On the other hand, higher intakes of monoand diglycerides of fatty acids (E471 and E472) were associated with higher risks for all the diseases studied. Among these emulsifiers, lactic ester of monoand diglycerides of fatty acids (E472b) was associated with a higher risk of cardiovascular and cerebrovascular disease, and citric acid ester of monoand diglycerides of fatty acids (E472c) was associated with a higher risk of cardiovascularand coronary heart disease.
High intake of trisodium phosphate (E339) was also associated with an increased risk of coronary heart disease.
No association was detected in this study between the other emulsifiers and the development of cardiovascular diseases.
Given its observational nature, the study cannot therefore establish causality on its own, and the scientists acknowledge it to have certain limitations. For example, the high proportion of women, the higher educational background and overall more health-conscious behaviors among the NutriNet-Santé study participants compared with the general French population, which may limit the generalizability of the results.
That being said, the study sample was large and the authors were able to consider a wide range of potentially confounding factors, while using detailed and unique data on food additives, down to the brand of the products consumed. In addition, the results remained unchanged after multiple sensitivity analyses, thereby strengthening their robustness.
"While these findings need to be replicated in other studies worldwide, they bring new key knowledge to the debate on re-evaluating the regulations around the use of additives in the food industry, in order to better protect consumers,” explains Mathilde Touvier, Research Director at Inserm, and Bernard Srour, Junior Professor at INRAE, principal authors of the study.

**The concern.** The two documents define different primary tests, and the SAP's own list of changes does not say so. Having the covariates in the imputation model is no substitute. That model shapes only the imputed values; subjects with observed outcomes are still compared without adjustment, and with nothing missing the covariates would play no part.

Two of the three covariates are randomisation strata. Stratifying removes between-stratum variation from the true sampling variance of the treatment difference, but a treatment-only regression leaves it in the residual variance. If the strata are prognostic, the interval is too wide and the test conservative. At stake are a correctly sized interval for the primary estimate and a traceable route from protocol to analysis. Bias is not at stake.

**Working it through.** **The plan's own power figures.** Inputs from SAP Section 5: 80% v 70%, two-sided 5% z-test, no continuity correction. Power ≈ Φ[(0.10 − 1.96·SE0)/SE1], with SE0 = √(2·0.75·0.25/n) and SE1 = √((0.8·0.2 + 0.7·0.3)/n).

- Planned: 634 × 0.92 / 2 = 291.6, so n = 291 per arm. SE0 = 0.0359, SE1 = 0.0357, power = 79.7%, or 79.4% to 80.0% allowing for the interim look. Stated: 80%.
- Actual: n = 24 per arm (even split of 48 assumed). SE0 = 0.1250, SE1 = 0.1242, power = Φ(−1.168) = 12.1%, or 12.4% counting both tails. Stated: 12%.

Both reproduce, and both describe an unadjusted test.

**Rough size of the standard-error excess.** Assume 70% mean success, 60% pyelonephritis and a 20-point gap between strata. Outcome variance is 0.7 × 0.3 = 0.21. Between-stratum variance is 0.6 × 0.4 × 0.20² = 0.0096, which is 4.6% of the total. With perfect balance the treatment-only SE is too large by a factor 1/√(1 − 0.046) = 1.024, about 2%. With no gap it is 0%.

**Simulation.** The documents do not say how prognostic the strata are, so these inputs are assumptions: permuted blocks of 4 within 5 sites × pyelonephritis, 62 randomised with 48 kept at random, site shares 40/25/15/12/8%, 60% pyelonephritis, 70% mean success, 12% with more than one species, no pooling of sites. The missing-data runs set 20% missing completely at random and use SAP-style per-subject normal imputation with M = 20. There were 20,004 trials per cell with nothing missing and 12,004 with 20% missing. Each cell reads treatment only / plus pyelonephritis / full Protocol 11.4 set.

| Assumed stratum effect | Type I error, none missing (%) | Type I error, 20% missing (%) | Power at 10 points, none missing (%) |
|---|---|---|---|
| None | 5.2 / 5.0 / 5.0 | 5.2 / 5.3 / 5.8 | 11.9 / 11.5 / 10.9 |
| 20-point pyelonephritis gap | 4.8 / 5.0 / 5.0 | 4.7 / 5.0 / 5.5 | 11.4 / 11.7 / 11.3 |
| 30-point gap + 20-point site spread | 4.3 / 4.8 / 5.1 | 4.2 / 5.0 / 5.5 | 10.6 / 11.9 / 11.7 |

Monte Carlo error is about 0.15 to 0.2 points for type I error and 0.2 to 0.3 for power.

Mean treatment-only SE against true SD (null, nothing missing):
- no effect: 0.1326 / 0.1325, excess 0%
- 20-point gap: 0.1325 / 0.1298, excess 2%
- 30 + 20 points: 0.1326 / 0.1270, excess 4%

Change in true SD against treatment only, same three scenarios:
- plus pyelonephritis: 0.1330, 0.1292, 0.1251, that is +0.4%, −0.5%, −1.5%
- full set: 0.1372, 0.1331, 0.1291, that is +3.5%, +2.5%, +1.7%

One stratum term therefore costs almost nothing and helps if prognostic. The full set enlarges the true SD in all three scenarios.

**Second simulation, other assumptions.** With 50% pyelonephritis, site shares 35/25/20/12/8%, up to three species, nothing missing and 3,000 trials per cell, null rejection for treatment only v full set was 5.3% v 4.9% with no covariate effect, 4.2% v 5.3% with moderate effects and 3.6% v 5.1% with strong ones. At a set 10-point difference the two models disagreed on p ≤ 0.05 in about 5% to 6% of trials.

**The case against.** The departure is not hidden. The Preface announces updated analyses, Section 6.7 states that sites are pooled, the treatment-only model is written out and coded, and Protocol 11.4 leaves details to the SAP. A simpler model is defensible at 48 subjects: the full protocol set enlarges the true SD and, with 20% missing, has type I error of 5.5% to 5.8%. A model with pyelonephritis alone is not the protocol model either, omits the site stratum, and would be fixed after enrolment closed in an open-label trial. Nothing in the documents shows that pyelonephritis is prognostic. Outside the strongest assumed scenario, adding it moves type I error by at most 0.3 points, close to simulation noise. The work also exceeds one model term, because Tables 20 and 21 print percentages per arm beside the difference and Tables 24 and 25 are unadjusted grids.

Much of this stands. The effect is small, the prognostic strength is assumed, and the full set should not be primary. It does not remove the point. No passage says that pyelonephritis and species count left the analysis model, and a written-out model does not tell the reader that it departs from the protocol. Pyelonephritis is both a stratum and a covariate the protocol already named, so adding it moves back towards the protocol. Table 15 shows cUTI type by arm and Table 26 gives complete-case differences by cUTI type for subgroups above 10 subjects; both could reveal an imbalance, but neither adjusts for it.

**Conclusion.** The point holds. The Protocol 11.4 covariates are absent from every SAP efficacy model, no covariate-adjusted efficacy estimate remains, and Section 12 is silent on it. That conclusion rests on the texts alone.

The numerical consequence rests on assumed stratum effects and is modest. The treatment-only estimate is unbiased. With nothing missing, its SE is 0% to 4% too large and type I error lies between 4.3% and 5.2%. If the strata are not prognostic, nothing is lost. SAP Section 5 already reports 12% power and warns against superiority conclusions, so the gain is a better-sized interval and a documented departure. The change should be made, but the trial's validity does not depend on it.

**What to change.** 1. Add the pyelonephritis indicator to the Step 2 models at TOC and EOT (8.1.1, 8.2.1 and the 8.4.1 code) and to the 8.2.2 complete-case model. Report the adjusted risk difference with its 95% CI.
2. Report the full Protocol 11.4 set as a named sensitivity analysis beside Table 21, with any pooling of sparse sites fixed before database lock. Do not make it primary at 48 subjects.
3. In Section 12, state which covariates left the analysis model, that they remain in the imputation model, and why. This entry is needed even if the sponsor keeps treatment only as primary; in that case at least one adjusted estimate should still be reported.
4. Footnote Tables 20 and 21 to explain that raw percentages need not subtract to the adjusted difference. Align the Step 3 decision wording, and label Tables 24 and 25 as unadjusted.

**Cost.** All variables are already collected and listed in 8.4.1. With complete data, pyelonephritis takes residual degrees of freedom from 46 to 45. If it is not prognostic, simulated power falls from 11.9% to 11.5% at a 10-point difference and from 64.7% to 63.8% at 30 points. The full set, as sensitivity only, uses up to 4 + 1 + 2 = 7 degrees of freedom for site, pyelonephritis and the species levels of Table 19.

NutriNet-Santé is a public health study coordinated by the Nutritional epidemiology research team (EREN-CRESS, Inserm/INRAE/Cnam/Université Sorbonne Paris Nord/Université Paris Cité) which, thanks to the commitment and loyalty of over 170,000 participants (known as Nutrinautes), advances research into the links between nutrition (diet, physical activity, nutritional status) and health. Launched in 2009, the study has already given rise to over 270 international scientific publications. In France, a drive to recruit new participants is still ongoing in order to continue to further research into the relationship between nutrition and health.
By devoting a few minutes per month to answering questionnaires on diet, physical activity and health through the secure online platform etude-nutrinet-sante.fr , participants in France contribute to furthering knowledge of the links between diet and health.
 Food additives are identified in the list of ingredients by a European code consisting of the letter "E”, followed by a number making it possible to easily identify the category. For example, E100 for colorants, E200 for preservatives, E400 for emulsifiers and texture agents.